The Teaching-Learning Trinity

By Steve J. Thien, Kansas State University

I have found it significant to visualize teaching and learning not as a duality but as a trinity, a grouping of three processes linked as one. This linking seems to best validate the adage “It hasn’t been taught until it’s been learned.” First, learning to learn leads to self-awareness of learning, described as the essential stage of knowing that guides both teacher and learner in mastering relevant content. Second, teachers learn about teaching so that content can be developed into learnable formats. Third, teachers knowingly combine the first two stages to maximize the opportunity for students to learn and develop as learners. As an analogy, visualize these three stages of the teaching-learning trinity as a three-legged stool. Take away any of the stool’s legs and the stool does not stand.

Learn to learn

If “learning how to learn is life’s most important skill” (as Buzan observed), then teaching others to learn is a teacher’s most important gift. Learning is both a process and an outcome. Understanding learning as a process can enhance the effectiveness of both teacher and learner. Learners who understand learning can knowingly master content. Teachers who understand learning can intentionally pass along knowledge and measure its transfer. Many educational limitations are removed when all those involved understand the process of learning. Seemingly, our higher educational system does not cultivate this tenet but rather expects understanding learning as a process to be acquired through assimilation.

Learn to teach

Learning to teach means learning how to produce learning. In this mode, teacher-centered instructional activities like organization, delivery style, classroom presence and clever techniques cede primary focus to learner-centered teaching. Learner-centered teachers develop an informed teaching style that shifts emphasis from teaching to learning. No one universal best teaching practice accomplishes this goal. Asking which teaching technique is best is analogous to asking which tool is best-a hammer, a screwdriver, a knife, or pliers. In teaching, as in carpentry, the selection of tools depends on the task. Thus if we agree that the primary task of teaching is not to teach but to cause learning, then selection of a learning goal should always precede selection of a practice.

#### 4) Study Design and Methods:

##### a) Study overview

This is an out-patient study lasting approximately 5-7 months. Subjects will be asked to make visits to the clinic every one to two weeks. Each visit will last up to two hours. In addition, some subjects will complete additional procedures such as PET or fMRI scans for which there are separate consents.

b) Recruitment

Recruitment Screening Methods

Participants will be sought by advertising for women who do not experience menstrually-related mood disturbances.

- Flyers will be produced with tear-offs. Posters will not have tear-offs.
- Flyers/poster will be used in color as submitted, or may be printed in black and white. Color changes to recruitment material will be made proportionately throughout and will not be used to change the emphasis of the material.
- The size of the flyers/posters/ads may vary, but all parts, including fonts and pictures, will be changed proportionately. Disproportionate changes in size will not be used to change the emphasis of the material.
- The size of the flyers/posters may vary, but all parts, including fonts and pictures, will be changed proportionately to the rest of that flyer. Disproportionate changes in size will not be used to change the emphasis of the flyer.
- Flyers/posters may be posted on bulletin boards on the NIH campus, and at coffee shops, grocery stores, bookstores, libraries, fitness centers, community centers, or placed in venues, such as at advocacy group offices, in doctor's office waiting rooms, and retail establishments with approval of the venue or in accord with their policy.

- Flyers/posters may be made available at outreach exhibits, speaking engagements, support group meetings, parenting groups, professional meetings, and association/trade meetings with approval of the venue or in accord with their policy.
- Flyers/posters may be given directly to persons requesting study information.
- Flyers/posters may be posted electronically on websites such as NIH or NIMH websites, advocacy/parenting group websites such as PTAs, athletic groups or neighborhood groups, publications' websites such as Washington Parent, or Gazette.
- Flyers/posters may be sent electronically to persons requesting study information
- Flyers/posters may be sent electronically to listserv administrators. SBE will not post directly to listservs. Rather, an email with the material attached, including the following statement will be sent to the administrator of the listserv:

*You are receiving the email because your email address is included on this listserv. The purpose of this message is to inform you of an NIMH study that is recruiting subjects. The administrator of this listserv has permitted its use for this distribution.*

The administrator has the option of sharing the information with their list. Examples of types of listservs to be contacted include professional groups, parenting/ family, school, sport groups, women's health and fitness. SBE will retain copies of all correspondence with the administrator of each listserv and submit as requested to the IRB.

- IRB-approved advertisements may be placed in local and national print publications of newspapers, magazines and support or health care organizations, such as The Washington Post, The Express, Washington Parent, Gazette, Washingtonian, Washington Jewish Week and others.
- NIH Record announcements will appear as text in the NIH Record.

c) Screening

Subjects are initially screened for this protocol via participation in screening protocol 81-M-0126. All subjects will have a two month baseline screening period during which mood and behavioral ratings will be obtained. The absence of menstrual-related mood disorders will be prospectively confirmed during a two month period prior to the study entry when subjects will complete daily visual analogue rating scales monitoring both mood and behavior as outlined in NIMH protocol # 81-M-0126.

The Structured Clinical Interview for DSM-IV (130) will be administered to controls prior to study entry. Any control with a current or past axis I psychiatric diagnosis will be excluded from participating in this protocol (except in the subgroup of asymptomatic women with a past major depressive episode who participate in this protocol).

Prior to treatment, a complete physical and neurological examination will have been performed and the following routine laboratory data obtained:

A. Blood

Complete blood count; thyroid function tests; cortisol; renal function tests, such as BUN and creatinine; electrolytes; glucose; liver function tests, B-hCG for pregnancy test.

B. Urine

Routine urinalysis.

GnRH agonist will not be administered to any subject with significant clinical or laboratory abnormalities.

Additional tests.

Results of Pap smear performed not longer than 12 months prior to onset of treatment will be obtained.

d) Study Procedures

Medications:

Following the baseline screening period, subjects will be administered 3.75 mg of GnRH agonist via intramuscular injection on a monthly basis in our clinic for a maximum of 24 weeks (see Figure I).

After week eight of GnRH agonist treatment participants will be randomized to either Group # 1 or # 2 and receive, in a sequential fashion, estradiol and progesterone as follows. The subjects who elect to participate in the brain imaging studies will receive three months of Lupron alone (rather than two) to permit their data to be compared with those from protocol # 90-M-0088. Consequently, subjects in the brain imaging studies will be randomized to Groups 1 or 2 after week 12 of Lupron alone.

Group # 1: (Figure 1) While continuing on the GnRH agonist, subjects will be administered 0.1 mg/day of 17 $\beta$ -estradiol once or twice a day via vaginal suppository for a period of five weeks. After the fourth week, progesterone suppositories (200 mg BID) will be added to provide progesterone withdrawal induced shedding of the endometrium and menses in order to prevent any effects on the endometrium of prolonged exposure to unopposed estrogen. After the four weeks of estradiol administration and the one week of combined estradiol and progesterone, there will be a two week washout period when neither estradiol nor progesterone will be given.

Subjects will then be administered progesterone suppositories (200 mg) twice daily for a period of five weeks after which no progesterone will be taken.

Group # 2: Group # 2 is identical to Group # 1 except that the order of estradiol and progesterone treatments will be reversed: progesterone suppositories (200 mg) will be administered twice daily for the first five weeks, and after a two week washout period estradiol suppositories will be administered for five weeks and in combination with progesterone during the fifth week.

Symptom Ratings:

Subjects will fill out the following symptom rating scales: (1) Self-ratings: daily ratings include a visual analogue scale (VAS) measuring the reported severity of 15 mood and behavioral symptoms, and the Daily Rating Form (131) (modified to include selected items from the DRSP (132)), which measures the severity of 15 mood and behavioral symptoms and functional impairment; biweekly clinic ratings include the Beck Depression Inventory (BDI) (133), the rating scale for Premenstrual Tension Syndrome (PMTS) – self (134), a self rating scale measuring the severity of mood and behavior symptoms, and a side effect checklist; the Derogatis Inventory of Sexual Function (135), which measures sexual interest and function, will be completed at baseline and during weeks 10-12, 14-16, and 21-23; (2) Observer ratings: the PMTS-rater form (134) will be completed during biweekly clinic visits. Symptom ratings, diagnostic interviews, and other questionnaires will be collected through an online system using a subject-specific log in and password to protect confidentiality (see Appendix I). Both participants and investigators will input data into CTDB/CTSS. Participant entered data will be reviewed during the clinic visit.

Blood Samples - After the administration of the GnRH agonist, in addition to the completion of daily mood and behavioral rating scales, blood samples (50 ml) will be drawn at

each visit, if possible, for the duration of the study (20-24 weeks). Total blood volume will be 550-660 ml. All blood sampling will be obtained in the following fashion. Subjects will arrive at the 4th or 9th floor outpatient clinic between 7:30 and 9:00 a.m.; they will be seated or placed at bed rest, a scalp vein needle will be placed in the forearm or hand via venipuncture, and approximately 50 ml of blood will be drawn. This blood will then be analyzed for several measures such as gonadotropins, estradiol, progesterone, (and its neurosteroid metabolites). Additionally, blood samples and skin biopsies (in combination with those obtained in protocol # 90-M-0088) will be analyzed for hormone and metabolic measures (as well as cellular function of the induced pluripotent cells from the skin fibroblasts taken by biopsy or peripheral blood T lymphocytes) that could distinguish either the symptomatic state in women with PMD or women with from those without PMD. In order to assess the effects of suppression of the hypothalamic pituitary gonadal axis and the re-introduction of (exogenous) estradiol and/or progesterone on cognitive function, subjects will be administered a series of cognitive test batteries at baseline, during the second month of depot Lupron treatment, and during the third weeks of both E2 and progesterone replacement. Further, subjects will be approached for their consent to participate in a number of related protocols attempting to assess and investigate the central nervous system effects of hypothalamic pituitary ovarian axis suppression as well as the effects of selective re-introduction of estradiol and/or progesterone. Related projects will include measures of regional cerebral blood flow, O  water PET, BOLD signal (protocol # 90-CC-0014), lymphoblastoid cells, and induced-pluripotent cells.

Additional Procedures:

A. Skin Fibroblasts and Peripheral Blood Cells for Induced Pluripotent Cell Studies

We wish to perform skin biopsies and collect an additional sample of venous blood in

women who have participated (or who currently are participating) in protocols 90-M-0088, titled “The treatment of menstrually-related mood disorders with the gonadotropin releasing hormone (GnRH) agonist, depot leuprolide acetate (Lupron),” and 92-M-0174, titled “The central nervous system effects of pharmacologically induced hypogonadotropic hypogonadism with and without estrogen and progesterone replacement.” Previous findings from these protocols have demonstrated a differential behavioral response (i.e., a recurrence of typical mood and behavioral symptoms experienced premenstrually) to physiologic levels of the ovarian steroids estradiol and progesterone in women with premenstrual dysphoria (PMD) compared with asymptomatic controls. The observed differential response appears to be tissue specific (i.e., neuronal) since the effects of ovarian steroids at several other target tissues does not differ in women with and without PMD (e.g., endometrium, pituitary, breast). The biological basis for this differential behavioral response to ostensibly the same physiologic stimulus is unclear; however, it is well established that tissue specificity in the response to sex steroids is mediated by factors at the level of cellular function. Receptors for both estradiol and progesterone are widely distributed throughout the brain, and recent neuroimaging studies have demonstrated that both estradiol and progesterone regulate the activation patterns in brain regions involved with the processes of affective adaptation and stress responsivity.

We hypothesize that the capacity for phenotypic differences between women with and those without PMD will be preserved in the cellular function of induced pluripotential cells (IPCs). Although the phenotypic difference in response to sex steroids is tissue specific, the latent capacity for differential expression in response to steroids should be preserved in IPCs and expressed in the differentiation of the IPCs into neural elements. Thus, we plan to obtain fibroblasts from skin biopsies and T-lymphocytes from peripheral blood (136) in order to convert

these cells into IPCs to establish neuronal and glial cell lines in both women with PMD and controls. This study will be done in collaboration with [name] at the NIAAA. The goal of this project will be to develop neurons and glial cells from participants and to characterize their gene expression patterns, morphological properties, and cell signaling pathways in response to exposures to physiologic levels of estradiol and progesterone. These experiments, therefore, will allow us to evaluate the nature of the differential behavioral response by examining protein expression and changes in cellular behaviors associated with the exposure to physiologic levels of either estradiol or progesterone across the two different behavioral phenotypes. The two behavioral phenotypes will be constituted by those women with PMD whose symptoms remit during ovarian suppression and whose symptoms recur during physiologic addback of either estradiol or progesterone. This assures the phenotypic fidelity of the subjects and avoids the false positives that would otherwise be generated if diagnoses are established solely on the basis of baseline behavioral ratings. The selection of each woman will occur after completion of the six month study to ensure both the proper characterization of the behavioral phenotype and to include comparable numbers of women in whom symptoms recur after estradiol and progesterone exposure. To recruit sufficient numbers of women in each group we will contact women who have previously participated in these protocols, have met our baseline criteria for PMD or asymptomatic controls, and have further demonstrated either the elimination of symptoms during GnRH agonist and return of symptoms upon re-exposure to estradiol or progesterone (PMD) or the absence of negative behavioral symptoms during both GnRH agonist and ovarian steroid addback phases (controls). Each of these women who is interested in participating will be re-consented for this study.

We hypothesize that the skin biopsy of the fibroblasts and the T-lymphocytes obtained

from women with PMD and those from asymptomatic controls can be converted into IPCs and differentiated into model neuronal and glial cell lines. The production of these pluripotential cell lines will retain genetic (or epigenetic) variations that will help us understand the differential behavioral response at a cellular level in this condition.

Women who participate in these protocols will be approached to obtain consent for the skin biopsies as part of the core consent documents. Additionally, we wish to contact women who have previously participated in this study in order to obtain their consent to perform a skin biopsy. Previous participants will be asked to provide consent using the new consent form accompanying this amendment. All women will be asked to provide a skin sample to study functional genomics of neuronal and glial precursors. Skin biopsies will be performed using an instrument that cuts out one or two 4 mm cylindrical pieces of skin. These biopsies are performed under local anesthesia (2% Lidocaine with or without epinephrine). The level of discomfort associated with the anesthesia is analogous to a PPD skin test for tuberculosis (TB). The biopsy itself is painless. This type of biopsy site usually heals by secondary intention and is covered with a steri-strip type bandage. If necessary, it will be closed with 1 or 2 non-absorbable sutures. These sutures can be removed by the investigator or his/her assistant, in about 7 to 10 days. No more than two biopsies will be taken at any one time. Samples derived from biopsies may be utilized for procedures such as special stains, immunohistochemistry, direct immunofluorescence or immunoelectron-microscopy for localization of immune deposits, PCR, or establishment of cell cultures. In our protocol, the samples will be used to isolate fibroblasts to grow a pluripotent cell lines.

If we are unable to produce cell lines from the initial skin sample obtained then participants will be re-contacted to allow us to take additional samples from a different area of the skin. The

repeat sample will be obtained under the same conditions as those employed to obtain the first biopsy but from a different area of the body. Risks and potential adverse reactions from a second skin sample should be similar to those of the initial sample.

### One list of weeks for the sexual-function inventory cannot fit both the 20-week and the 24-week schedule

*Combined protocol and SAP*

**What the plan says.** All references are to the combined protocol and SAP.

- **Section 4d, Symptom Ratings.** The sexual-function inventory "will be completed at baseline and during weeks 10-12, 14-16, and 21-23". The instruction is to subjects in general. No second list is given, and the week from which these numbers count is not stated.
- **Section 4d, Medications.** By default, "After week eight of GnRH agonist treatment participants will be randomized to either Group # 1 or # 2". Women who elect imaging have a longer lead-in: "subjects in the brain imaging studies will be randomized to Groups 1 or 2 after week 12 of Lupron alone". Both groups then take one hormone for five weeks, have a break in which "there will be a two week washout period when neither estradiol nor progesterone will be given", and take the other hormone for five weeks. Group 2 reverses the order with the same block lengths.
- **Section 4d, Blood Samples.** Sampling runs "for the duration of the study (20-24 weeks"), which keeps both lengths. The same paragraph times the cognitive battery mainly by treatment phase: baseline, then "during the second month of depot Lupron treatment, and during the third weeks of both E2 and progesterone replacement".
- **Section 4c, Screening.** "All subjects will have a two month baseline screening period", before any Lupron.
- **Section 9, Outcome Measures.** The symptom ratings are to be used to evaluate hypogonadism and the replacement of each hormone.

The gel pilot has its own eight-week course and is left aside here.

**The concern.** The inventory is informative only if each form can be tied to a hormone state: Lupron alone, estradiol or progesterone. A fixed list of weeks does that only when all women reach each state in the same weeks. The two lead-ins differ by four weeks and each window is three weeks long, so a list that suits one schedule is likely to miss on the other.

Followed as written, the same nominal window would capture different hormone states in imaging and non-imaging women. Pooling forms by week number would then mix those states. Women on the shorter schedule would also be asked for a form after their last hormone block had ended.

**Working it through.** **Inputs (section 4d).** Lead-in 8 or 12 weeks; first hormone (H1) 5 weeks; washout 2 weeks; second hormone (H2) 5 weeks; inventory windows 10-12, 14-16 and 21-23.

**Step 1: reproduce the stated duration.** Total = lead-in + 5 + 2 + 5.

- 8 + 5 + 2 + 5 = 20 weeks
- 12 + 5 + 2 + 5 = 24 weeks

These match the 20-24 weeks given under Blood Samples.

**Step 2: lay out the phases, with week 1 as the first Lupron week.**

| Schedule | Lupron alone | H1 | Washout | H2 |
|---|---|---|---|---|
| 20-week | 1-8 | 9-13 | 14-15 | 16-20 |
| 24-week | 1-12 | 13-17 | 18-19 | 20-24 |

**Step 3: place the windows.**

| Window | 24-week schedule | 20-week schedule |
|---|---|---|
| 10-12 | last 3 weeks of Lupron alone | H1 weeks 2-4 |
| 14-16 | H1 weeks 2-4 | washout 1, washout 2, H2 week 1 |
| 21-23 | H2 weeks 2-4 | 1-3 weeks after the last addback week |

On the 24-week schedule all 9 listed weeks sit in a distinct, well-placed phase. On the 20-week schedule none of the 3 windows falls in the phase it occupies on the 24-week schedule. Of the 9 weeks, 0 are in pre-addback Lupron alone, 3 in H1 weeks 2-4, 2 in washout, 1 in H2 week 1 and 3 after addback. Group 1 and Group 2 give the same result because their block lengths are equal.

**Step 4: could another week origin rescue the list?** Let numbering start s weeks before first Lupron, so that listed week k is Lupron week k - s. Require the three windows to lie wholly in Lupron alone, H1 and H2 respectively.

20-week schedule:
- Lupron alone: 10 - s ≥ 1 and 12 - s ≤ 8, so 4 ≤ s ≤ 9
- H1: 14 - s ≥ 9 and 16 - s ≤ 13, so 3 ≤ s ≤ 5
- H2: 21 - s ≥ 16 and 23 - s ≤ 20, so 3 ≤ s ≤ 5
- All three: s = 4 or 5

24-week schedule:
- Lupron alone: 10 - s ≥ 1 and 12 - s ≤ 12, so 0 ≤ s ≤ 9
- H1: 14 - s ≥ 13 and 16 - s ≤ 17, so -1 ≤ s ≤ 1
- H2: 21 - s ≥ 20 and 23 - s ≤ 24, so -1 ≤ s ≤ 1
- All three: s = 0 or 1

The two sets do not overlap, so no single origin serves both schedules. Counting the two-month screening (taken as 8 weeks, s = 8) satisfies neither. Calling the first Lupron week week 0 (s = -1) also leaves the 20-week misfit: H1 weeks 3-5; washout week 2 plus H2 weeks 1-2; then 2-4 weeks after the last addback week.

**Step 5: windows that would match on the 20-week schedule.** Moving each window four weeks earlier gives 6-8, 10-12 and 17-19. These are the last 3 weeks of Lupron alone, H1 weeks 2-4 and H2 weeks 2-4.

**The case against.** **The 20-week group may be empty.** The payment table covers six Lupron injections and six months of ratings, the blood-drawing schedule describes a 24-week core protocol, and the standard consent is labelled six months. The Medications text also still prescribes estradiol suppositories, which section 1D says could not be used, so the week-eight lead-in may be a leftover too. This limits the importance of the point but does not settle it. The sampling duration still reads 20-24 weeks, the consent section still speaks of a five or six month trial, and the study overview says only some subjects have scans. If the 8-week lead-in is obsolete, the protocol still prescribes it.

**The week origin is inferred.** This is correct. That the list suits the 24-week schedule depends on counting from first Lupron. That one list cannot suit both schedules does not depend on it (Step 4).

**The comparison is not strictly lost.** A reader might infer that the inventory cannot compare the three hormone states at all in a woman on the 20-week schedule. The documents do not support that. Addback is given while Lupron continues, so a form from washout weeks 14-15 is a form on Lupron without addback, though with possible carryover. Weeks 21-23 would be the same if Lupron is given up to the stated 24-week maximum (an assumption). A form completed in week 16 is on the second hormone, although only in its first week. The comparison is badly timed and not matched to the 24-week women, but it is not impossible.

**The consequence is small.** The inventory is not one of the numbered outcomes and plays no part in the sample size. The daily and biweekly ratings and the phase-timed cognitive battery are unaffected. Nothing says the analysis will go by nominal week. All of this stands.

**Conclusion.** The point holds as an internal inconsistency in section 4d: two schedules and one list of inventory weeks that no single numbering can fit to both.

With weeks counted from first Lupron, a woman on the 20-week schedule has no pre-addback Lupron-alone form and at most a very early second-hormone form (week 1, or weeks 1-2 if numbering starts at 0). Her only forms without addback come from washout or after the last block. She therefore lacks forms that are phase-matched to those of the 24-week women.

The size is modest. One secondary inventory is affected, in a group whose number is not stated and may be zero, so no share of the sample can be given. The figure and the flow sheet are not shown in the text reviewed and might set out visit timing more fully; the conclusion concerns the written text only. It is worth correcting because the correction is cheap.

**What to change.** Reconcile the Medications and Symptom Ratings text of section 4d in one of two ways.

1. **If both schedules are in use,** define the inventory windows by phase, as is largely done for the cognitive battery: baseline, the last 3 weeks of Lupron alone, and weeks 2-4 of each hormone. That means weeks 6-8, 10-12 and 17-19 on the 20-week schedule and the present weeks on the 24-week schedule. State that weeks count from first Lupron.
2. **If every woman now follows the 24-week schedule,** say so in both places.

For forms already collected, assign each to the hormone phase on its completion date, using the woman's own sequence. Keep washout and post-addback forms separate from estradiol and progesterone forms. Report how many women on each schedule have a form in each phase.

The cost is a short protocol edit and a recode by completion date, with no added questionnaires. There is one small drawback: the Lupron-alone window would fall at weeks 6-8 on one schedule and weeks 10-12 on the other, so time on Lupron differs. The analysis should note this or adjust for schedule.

Teach to learn

How can you teach to learn? This phase represents a natural extension of the concepts from the other two segments of the trinity. Knowing how people learn and being armed with an arsenal of methods to advance learning, your content becomes the delivery vehicle. Learning integrates new knowledge from your discipline (like information, skills, relations, procedures, etc.) into a student’s existing knowledge base in a manner that makes it accessible when applied to future activities. A four-item checklist might guide your first steps in this direction: 1) establish learning goals; 2) create learning environments that achieve these goals; 3) assess outcomes to verify learning; and 4) modify goals as necessary to promote success.

My teaching philosophy contains elements of inspiration, guidance, and challenge. I visualize teaching as more than simply ordering and transferring terms, concepts, relationships, and processes in my discipline. Although mastering this basal phase of learning must precede further learning, it seldom inspires either the good teacher or the good student. I must work to illuminate the analyses and deductions involved in ways that stimulate interest and whet the curiosity of learners to develop their own understanding. I should facilitate this development by encouraging students to look beyond the product of their learning to an understating of the teaching-learning process involved. My gift to them will be multiplied into a lifelong tool of far more benefit than the facts of the moment suggest.

Excerpted from: Thien, Steve J. (2003). A teaching-learning trinity: Foundation to my teaching philosophy. Journal of Natural Resources and Life Sciences Education, 32, 87-92. We appreciate the gracious permission that allows us to reprint this excerpt.